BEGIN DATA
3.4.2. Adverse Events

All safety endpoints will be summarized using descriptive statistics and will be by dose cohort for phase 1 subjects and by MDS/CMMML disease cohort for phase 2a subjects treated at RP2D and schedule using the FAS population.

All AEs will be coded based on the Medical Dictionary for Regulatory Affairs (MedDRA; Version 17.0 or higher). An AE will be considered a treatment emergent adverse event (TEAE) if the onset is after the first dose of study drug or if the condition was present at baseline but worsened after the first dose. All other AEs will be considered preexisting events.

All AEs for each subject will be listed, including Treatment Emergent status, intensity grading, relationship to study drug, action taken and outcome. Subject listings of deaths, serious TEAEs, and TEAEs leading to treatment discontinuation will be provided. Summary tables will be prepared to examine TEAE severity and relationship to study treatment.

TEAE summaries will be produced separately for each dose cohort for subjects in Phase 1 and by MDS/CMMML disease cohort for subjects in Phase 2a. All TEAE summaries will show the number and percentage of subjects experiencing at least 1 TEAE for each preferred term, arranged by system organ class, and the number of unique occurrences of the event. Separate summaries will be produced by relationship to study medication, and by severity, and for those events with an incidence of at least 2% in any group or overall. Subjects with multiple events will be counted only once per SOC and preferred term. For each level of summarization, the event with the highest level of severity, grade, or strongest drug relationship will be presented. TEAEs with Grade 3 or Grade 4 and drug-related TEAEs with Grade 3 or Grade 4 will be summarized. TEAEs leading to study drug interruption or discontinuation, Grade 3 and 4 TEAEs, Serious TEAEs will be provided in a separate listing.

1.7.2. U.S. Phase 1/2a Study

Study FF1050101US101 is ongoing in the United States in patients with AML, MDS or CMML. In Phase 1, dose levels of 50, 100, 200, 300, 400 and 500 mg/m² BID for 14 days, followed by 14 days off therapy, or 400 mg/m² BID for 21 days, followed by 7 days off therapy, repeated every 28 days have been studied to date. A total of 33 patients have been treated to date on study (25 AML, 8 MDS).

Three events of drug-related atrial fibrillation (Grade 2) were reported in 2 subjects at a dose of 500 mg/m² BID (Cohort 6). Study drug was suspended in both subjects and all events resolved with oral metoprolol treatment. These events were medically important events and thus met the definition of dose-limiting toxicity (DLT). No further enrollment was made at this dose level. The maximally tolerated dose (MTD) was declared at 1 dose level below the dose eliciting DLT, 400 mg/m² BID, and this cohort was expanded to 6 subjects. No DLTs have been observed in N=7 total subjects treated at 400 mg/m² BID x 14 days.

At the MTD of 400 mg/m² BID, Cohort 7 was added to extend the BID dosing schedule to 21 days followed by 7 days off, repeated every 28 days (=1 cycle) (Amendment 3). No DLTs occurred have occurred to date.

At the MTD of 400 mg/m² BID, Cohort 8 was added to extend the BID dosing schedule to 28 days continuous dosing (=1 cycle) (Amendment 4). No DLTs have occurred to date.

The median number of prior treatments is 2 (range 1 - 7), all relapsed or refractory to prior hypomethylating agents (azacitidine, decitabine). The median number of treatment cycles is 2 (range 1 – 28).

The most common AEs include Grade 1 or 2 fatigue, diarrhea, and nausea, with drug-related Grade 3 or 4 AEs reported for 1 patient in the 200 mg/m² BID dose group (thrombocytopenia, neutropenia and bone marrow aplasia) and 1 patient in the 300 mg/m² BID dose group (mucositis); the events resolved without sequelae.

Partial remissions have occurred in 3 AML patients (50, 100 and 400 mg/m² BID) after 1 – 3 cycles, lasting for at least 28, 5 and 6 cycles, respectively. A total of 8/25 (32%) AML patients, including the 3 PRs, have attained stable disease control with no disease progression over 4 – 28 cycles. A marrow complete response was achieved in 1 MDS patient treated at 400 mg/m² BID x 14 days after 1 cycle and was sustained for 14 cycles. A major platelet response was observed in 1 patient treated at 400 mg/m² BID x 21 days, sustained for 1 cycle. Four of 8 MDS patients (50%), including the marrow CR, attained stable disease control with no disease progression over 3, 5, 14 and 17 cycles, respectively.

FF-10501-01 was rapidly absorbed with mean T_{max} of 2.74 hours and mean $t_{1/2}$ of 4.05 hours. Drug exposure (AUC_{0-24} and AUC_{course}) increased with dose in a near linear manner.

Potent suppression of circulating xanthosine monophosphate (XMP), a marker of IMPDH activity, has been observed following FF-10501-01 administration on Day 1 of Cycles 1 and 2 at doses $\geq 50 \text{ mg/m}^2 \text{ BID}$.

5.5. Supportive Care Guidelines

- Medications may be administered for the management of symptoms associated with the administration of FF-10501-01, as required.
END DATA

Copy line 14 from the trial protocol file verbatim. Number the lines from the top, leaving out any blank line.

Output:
FF-10501-01 was rapidly absorbed with mean T_{max} of 2.74 hours and mean $t_{1/2}$ of 4.05 hours. Drug exposure (AUC_{0-24} and AUC_{course}) increased with dose in a near linear manner.